Sep 5, 2008

Reflective "Pool"

If you'll pardon a non-theatrical recommendation, I just saw Chris Smith's film The Pool, and found it quietly, oddly moving.

Smith was present after tonight's showing to talk about the film, and what intrigued me was that he made such a beautiful film in a language he doesn't speak or write. One of the actors told him he'll never know how good the dialogue sounds to a Hindi-speaking ear (and apparently it does, for which credit must go to Smith's translators and actors). I know Sergio Leone directed reams of films in English without speaking it, and Truffaut muddled through Fahrenheit 451 without mastering English (and it shows). And obviously, works in all media lose a lot in translation to other languages--I've recently been looking at various version of Don Quixote for a project I'm working on, and it's instructive to note how much wordplay and richness and contrast gets lost (apparently, as I don't read very good Spanish) or must be rethought or, worst of all, explained in footnotes. And I know that opera directors (and even opera composers and singers) regularly direct in languages they have no familiarity with. But I guess I've never thought through this odd situation: a work being created in its original form in a language its auteur doesn't understand.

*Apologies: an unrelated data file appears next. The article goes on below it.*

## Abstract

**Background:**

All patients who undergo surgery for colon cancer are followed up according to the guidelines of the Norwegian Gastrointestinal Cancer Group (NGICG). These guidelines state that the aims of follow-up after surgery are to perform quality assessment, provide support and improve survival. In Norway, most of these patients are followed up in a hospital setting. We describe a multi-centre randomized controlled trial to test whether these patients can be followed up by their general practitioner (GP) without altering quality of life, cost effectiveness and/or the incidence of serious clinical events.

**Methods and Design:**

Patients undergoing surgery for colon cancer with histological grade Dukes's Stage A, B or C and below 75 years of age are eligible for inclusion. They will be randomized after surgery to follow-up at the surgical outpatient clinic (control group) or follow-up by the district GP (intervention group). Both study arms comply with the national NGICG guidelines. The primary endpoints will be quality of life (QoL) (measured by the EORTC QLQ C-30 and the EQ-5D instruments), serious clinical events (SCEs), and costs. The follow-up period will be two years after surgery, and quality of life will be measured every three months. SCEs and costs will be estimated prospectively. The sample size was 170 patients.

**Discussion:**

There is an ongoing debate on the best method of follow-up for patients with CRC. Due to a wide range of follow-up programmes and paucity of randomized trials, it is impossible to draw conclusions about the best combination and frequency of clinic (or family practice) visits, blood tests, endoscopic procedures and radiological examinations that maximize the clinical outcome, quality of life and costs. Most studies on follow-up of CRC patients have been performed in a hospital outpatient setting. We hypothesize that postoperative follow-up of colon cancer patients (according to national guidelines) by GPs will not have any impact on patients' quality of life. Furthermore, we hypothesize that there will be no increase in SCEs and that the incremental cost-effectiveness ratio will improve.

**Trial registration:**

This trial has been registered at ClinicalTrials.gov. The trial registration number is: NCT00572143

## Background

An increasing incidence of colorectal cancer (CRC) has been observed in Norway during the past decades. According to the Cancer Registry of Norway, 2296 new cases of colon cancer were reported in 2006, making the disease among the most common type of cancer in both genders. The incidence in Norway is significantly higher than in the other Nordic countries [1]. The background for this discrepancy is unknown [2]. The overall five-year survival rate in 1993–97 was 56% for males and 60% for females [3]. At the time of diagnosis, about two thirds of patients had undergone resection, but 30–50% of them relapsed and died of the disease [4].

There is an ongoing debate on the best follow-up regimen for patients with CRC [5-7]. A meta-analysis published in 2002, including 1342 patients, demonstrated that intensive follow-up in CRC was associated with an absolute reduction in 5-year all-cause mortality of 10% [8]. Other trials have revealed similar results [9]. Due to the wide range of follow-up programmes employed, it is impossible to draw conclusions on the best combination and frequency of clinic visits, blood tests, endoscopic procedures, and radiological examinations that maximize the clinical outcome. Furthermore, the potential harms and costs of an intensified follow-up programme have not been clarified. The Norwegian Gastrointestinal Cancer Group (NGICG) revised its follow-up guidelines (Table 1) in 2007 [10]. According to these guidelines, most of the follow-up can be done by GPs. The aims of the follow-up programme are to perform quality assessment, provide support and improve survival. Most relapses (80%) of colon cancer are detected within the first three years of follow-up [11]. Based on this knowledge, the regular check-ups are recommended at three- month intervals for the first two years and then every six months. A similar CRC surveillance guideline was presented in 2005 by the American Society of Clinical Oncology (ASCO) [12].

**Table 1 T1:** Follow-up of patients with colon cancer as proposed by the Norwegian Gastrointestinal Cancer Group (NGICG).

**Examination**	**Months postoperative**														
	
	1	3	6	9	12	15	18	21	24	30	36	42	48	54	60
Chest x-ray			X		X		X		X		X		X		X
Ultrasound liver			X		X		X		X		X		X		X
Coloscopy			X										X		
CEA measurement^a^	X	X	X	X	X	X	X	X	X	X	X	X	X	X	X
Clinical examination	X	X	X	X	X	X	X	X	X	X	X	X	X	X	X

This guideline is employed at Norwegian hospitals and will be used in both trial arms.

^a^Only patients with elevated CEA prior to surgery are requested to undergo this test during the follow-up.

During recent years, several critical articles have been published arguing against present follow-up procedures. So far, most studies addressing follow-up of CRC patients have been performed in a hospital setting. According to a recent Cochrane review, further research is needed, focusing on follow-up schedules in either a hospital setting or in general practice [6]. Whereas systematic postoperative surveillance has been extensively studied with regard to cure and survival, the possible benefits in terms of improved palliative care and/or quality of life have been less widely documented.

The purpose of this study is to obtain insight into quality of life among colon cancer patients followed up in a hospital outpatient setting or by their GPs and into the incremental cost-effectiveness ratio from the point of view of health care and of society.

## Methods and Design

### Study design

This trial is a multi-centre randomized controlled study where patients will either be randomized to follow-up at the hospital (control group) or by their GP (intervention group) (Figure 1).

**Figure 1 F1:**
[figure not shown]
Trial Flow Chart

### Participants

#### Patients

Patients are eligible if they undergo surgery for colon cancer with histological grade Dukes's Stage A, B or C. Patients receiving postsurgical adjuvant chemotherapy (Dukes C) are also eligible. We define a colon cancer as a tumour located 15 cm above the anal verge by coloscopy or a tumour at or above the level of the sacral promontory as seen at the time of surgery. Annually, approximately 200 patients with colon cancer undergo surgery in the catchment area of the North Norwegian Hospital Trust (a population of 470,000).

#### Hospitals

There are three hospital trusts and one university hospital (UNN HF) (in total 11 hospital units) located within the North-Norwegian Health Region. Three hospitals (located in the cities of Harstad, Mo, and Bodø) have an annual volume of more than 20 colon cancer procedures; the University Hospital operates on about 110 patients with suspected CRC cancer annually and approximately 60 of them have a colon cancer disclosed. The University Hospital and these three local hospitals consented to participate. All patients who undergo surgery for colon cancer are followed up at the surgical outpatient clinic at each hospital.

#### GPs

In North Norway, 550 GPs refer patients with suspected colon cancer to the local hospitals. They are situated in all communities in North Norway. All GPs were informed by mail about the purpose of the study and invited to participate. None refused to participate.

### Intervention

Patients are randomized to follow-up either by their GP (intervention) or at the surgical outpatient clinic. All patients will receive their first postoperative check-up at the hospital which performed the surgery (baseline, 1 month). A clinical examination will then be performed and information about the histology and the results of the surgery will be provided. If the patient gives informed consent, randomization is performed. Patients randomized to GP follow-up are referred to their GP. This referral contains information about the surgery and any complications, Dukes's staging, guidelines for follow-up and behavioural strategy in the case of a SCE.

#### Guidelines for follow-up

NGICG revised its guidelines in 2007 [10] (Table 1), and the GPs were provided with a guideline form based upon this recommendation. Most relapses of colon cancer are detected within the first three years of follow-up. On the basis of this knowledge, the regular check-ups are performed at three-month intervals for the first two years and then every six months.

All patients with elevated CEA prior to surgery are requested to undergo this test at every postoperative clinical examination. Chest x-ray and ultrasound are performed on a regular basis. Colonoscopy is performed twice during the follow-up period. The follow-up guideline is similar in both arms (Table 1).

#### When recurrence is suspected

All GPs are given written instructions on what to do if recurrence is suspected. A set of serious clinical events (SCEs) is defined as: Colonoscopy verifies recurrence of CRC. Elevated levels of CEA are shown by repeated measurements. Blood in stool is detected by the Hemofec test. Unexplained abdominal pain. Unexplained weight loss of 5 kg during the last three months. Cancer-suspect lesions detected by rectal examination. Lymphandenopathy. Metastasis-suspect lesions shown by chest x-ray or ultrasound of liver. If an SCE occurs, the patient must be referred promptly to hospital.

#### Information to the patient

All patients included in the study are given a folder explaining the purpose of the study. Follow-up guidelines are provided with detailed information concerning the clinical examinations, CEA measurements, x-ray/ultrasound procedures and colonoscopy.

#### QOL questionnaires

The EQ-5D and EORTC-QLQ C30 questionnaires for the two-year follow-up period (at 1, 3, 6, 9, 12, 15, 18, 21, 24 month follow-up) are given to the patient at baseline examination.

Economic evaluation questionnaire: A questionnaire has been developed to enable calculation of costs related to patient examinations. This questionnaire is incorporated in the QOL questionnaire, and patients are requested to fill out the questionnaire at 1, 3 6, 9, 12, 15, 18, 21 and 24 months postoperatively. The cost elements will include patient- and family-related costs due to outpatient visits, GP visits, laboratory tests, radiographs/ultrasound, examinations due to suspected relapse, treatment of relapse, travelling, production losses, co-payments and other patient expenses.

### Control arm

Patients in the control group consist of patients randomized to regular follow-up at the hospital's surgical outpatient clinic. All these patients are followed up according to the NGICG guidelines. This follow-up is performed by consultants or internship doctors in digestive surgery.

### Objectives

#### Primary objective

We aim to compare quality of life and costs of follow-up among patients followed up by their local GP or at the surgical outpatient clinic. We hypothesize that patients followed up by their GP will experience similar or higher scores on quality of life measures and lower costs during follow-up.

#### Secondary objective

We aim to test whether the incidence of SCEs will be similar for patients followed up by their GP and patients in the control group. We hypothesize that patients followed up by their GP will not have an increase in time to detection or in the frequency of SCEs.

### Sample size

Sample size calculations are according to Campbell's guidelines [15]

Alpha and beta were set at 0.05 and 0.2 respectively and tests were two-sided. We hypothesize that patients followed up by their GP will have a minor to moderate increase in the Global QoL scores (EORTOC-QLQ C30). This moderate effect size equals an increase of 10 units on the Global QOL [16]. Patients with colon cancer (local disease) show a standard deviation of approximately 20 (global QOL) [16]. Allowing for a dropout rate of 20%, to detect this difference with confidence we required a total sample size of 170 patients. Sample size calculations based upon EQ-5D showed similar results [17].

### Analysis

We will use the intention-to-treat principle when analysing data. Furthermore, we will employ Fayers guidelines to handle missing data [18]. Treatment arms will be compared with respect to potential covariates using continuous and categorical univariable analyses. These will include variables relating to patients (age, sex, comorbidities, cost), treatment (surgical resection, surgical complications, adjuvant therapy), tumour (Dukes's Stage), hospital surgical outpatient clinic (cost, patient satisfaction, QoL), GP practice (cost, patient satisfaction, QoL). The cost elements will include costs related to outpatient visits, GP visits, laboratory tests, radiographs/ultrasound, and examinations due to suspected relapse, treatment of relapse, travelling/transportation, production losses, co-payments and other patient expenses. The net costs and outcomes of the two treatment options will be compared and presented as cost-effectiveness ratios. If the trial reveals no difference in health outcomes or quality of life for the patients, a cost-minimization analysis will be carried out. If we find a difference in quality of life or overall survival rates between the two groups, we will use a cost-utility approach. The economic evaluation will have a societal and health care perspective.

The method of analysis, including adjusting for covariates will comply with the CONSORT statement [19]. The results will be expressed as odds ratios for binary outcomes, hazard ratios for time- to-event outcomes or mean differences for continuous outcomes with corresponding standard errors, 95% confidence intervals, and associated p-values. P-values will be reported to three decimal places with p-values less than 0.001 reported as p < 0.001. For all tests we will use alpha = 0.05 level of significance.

The obvious insight here is that a film's "language" isn't, or isn't only, the stuff characters say. But that's a big part of it, isn't it? I found the film richly rewarding, and the performances matter-of-factly droll and often funny, but I'd love to read what an Indian critic might say.

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